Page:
When I was around five years old on a camping trip, someone accidentally locked the keys inside our camper trailer. We were hot and miserable. My parents and their grown-up friends hatched a plan to have me climb through the narrow luggage compartment, so I shimmied into the dark opening and my dad coached me through the hatch into the trailer. As I grabbed the keys and unlocked the trailer door, my family and camping friends erupted in cheers and shouts of “You saved the day!” I beamed. I had taken a small risk, and with that risk came some authority: I alone could rescue campers from a night without shelter.
Now, 30 years later, I scarcely remember a moment when I felt so proud and accomplished in a pure and uncomplicated way. In the ensuing years, my relationship with authority and responsibility has become more complex and angst-ridden. I want to take risks and help people, but I am often intimidated by any role where people count on me.
Empowering women in leadership is a live conversation these days. Books like Sheryl Sandberg’s Lean In, Anne-Marie Slaughter’s Unfinished Business, and Katelyn Beaty’s A Woman’s Place look at the systemic and cultural forces that limit female leadership, as well as the internal struggles that we women often encounter as we take up the mantle of power. Many of us internalize false messages about the nature of meekness, humility, and femininity that cause us to self-sabotage and devalue our own callings. As Sandberg writes, “We hold ourselves back in ways both big and small, by lacking self-confidence, by not raising our hands, and by pulling back.” This can be especially true for some evangelical women who subtly, even subconsciously, come to believe that avoiding leadership is part of being a godly woman. But encouraging women to embrace authority is essential to discipleship, and it’s a task that all of us—those who favor women’s ordination as well as those who don’t—can embrace. For both men and women, learning to embody authority is essential to human flourishing.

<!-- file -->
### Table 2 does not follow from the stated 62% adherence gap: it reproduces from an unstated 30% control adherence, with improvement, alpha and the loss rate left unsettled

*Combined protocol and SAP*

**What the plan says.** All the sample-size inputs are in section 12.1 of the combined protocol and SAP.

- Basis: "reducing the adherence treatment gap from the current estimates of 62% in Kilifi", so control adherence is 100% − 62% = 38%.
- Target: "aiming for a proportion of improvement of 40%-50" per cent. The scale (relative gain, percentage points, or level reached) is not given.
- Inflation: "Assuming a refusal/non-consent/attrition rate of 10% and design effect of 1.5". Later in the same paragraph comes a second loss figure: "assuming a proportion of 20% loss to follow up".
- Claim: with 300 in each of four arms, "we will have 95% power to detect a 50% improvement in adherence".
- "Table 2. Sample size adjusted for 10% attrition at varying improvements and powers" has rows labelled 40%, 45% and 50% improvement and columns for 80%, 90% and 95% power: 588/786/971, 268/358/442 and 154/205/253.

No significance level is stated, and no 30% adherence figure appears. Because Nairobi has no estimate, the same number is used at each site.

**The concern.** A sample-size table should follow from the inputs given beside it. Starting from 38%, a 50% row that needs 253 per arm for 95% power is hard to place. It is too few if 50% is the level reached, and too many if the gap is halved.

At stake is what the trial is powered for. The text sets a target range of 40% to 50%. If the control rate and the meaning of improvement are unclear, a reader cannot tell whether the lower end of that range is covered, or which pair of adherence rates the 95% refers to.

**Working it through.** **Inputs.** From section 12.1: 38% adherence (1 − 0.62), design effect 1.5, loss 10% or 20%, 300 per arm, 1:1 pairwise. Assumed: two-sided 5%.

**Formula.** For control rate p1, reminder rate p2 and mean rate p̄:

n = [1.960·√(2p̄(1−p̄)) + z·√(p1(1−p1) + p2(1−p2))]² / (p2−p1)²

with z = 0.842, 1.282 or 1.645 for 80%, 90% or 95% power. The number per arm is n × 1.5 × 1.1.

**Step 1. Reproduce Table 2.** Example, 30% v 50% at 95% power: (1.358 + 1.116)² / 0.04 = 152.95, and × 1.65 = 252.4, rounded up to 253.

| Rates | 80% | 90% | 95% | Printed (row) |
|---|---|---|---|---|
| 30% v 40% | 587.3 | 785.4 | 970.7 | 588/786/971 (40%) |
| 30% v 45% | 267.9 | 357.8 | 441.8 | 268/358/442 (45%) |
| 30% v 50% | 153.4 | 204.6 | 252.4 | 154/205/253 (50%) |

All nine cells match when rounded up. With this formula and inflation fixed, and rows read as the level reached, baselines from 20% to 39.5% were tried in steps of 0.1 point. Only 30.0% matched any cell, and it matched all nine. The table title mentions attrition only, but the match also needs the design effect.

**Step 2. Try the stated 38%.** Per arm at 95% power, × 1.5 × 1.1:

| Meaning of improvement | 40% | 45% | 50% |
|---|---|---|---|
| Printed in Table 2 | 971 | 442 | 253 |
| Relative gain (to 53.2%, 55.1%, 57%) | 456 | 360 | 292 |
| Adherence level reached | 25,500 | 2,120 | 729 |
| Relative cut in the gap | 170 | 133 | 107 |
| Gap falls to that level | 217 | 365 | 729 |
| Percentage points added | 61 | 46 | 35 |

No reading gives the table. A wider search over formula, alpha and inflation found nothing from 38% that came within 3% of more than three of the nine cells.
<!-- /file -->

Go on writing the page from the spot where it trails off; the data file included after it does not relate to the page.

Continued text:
In his new book Strong and Weak, Andy Crouch asserts that flourishing comes when individuals and communities are able to practice authority—which he defines as “capacity for meaningful action”—together with vulnerability, defined as “exposure to meaningful risk.” Having authority without vulnerability leads to exploiting others. Vulnerability without authority yields suffering and even (in the extreme) slavery. If one has neither vulnerability nor authority, we exist in “withdrawal,” where we risk very little but also have very little impact, influence, or capacity for action.
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SOURCE: Christianity Today
Tish Harrison Warren